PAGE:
What do these statistics mean? They mean that you can make choices about what you think is appropriate for you and that you should feel that you are not alone in making those choices. My experience from twenty years at Grinnell suggests that most students will support you in the choices you make, even if they aren’t the choices they make.

If you do choose to drink, please drink in moderation. Self governance suggests that you have a responsibility to take care of yourself. I also don’t think that you will find that drinking to excess is more fun than moderate drinking. And, when you drink to excess, you are likely to put a burden on your friends or dorm-mates. If you don’t know how much alcohol is appropriate for you, your house wellness coordinators have handy-dandy cards tailored to a variety of sex/weight combinations.

If you do decide to share company with someone else, remember that consent is absolutely necessary. The impacts of not understanding your partner are enormous, to both parties.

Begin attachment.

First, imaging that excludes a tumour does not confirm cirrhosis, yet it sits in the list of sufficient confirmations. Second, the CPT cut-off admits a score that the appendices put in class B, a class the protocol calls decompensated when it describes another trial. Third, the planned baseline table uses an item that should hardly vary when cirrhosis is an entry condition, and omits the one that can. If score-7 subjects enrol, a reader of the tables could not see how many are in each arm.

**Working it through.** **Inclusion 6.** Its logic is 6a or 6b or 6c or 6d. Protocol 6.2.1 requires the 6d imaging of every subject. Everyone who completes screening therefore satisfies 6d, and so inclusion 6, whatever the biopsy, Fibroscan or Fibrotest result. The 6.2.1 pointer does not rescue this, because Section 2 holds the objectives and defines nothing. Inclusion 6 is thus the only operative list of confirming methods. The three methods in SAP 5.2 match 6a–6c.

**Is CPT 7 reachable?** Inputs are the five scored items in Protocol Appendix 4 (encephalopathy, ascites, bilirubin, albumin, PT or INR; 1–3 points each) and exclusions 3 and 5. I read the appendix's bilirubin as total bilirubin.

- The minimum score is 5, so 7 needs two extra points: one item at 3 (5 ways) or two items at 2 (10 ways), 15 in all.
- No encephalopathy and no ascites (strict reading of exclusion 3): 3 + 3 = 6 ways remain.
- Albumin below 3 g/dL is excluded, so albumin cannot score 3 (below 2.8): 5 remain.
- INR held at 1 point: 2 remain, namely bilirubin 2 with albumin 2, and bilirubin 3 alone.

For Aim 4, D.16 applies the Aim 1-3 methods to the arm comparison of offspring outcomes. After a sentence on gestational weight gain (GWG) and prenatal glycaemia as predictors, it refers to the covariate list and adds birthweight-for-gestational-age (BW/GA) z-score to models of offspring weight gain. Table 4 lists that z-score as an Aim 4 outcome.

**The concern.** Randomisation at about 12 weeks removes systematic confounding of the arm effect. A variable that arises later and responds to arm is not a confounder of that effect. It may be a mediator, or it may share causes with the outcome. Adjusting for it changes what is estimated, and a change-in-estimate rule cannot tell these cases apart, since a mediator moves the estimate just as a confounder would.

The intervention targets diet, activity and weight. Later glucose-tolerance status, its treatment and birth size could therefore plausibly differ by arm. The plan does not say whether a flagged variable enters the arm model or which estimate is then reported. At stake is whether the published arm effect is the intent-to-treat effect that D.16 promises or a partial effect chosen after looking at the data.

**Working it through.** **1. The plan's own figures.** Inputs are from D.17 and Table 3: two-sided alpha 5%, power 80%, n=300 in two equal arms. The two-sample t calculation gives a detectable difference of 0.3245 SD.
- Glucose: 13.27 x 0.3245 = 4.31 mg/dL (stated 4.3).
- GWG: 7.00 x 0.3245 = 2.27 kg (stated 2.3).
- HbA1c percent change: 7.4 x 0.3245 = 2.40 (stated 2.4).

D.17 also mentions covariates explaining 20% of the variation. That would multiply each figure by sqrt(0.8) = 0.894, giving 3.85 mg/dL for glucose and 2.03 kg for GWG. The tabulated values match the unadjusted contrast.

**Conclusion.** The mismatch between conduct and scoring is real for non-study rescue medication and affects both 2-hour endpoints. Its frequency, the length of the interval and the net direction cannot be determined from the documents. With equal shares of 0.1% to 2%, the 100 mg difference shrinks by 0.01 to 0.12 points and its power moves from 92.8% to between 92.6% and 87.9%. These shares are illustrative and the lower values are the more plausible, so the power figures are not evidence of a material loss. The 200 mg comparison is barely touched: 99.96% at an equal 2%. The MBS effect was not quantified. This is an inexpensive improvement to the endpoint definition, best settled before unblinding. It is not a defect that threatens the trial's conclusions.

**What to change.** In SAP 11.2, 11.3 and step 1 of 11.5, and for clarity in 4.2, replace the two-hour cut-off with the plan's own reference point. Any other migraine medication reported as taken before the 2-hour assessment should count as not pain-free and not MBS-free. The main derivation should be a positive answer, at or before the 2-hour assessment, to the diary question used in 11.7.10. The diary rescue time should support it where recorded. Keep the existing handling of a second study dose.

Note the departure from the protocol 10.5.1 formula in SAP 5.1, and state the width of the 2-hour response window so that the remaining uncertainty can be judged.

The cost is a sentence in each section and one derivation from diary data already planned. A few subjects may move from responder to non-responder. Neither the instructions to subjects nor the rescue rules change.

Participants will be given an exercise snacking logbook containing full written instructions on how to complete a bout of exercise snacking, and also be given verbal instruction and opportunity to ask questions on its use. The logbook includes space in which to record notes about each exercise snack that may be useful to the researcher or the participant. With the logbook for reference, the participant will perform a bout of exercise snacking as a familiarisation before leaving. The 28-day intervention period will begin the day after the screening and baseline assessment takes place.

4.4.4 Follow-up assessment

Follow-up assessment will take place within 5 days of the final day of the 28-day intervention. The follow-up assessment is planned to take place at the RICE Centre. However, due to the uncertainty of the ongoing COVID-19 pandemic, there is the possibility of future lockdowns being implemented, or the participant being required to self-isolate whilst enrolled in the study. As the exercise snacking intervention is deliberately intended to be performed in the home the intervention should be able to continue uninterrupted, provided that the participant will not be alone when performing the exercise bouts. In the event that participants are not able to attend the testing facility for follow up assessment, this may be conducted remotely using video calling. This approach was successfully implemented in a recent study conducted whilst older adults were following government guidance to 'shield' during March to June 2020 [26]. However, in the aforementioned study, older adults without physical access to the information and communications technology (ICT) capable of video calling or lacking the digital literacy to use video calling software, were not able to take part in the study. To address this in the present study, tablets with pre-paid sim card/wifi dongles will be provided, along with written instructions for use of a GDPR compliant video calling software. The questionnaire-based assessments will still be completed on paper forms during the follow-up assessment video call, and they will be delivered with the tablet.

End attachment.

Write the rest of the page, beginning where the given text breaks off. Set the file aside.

I’m not sure the best way to say this, and I’m not particularly comfortable saying it, but I increasingly hear that the rise of Internet pornography has made many more things seem normalized. And that seeming normalization means that people too often consent to things that they really are not comfortable with. Make sure that you know what you are comfortable with. Make even more sure that you know what your partner is comfortable with.

Please use protection. And remember that protection does not just mean protection from pregnancy; it means protection from transmission of diseases.